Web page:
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Author: Subject: Well-known reaction of KMnO4 and HCl: how well-known is it really?
woelen
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[*] posted on 4-9-2020 at 11:17
Well-known reaction of KMnO4 and HCl: how well-known is it really?


Most of you will know the easy method of making chlorine gas of good purity by adding solid KMnO4 to concentrated HCl.

When this is done, then you hear a nice crackling/bubbling noise and chlorine is formed, even at room temperature. The liquid becomes very dark brown.

In literature this reaction mostly is described as follows:

2 KMnO4 + 16 HCl --> 2 KCl + 2 MnCl2 + 8 H2O + 5 Cl2

I obtained one paper (thanks macckone!), which goes a little more into detal:

THE REACTION BETWEEN HYDROCHLORIC ACID AND POTASSIUM PERMANGANATE.
By Max I. Bowman

https://pubs.acs.org/doi/abs/10.1021/ja01447a005#

This paper states that intermediate MnO2 is formed, which then is reduced further to MnCl2. I think that this still is not the whole story.

Some observations, with the use of very pure reagent grade chemicals:
- The liquid does not become totally colorless, not even after many days of standing. It remains brown/green.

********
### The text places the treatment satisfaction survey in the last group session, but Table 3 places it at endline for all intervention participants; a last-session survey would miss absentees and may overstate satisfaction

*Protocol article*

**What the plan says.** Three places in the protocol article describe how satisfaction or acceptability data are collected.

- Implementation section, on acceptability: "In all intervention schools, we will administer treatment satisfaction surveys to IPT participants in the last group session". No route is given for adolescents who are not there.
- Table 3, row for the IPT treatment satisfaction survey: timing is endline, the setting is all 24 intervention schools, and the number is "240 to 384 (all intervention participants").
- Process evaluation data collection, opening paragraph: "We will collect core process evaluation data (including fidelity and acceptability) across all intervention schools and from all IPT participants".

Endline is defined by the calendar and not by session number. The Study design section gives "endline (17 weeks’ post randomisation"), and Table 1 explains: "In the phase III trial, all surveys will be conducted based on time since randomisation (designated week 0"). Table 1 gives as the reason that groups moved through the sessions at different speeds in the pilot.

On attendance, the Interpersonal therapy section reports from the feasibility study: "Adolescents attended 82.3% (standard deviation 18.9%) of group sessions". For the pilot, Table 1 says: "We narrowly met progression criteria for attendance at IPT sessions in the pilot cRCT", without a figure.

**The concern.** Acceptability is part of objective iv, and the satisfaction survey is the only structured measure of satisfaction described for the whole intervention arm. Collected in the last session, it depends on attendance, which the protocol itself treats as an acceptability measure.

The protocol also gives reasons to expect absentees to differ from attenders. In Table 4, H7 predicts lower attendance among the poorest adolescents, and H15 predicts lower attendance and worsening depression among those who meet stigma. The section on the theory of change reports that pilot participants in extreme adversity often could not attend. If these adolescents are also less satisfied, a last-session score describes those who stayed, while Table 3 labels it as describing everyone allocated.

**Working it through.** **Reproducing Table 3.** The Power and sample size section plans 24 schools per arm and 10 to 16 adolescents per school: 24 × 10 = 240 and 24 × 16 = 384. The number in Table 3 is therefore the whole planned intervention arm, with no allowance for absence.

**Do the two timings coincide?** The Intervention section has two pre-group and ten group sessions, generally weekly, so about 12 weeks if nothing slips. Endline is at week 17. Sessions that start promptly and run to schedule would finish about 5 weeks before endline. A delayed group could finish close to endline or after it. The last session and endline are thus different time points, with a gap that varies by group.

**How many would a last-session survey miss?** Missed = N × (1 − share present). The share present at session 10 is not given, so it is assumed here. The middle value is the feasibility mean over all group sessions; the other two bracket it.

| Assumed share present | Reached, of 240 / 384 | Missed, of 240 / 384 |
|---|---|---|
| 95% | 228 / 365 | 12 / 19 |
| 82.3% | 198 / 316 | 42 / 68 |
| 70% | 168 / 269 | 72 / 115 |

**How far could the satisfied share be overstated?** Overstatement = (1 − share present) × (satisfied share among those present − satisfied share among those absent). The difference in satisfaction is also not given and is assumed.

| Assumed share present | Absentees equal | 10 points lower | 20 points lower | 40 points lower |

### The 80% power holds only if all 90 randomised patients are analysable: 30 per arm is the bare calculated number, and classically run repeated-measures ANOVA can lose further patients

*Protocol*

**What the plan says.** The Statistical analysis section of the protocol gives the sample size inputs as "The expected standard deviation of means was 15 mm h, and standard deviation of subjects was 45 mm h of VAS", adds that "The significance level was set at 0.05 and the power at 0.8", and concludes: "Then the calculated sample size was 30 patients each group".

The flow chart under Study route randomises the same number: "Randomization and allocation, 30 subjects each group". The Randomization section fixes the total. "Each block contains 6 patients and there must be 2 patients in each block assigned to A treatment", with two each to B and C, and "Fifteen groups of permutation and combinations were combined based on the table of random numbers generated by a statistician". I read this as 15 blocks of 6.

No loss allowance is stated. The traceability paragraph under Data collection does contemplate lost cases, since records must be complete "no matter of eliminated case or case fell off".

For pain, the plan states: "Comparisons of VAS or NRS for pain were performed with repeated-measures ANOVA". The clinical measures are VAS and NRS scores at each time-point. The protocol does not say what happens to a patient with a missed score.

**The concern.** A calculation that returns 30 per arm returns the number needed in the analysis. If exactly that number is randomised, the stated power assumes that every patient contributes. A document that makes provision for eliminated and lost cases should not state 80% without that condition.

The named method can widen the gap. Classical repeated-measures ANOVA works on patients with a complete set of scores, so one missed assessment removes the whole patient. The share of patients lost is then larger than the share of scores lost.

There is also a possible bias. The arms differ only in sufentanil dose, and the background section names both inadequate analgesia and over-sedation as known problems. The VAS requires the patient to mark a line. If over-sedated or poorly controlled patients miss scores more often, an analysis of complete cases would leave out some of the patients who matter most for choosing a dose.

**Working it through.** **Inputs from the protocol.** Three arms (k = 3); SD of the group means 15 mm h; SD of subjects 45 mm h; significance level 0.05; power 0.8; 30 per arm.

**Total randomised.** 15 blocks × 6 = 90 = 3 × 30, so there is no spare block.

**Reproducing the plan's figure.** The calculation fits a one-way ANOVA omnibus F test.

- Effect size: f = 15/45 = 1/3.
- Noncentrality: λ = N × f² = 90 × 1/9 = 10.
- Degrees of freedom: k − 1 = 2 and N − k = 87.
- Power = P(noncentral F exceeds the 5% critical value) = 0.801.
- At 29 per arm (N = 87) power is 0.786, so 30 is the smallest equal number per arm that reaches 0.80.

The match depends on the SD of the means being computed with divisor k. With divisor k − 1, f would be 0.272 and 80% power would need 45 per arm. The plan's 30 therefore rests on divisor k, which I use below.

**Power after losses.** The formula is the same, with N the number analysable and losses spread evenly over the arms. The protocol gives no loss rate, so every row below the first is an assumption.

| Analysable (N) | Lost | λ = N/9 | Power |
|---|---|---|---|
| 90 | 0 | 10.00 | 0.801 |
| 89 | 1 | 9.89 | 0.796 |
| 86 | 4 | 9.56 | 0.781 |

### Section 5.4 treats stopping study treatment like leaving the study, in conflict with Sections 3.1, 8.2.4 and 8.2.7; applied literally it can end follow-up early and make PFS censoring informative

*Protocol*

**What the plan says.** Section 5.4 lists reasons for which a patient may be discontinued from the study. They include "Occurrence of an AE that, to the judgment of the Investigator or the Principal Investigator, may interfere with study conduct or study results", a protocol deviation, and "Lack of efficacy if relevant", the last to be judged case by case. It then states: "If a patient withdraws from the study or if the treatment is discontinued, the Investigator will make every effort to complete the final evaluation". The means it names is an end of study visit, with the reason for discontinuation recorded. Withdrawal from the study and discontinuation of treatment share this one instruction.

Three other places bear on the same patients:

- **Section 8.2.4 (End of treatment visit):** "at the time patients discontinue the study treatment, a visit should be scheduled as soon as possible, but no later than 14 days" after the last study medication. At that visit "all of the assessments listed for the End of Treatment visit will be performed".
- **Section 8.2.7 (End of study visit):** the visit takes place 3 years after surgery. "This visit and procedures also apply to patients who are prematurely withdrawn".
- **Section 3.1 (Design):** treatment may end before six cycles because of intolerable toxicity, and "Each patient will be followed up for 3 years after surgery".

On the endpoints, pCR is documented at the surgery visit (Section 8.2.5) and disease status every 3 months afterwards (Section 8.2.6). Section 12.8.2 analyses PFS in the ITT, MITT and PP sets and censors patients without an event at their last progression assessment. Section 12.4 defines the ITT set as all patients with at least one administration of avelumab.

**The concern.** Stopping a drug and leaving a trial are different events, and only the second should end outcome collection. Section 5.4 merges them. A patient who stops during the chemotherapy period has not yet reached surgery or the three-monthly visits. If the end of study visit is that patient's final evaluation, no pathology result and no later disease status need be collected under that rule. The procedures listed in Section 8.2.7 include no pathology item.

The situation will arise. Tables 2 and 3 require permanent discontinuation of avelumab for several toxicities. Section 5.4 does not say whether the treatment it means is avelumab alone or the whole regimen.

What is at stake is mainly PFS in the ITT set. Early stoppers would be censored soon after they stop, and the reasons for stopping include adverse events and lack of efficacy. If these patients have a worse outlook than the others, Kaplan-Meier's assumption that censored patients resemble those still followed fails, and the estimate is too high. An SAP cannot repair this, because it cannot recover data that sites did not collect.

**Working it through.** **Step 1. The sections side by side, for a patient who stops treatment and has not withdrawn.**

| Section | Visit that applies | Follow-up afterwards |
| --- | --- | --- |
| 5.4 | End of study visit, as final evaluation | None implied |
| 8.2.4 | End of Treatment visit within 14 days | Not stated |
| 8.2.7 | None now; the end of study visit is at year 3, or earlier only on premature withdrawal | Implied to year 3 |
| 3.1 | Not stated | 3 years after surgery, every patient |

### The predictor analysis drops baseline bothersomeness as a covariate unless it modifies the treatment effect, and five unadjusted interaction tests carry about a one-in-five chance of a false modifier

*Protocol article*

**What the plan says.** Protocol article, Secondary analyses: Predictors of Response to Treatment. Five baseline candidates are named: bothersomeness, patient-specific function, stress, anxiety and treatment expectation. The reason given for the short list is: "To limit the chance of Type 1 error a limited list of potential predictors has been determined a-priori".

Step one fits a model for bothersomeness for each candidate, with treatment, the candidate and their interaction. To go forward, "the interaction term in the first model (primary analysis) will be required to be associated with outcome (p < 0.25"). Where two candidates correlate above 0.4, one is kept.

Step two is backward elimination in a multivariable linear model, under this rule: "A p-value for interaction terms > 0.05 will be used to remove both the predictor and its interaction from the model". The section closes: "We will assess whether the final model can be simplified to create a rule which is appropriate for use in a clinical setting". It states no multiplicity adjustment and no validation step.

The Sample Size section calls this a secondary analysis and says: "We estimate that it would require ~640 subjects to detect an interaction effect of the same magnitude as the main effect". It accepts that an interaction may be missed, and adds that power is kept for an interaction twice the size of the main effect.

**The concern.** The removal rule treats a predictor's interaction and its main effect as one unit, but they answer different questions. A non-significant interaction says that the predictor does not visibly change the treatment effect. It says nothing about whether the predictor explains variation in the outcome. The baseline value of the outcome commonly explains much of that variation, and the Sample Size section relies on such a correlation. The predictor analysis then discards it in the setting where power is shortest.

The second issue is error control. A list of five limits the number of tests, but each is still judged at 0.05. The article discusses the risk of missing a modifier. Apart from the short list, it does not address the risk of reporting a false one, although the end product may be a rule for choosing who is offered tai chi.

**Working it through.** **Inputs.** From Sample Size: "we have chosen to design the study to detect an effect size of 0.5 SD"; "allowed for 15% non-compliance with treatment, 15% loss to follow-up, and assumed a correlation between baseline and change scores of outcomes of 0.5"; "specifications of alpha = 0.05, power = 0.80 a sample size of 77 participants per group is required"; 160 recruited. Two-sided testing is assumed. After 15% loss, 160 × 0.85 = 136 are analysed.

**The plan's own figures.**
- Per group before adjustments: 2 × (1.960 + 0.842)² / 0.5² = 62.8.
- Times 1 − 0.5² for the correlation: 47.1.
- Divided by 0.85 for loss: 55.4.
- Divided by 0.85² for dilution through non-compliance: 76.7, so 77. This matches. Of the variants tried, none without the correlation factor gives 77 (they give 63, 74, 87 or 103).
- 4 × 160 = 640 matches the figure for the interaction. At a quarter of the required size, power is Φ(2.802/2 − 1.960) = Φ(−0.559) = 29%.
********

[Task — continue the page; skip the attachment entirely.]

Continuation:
- On heating (near boiling), the liquid also does not become completely colorless. Long after all chlorine is driven off and no smell of chlorine is present anymore, the liquid still remains green/brown.
- On addition of a small amount of H2O2, the liquid at once becomes perfectly colorless. The H2O2 under these strongly acidic conditons immediately reduces manganese in any oxidation state, larger than +2, to colorless manganese(II). A similar observation is made with SO2 as reductor (e.g. from sodium metabisulfite).

The above observations make clear that the brown/green color is due to some manganese compound in oxidation state, larger than +2.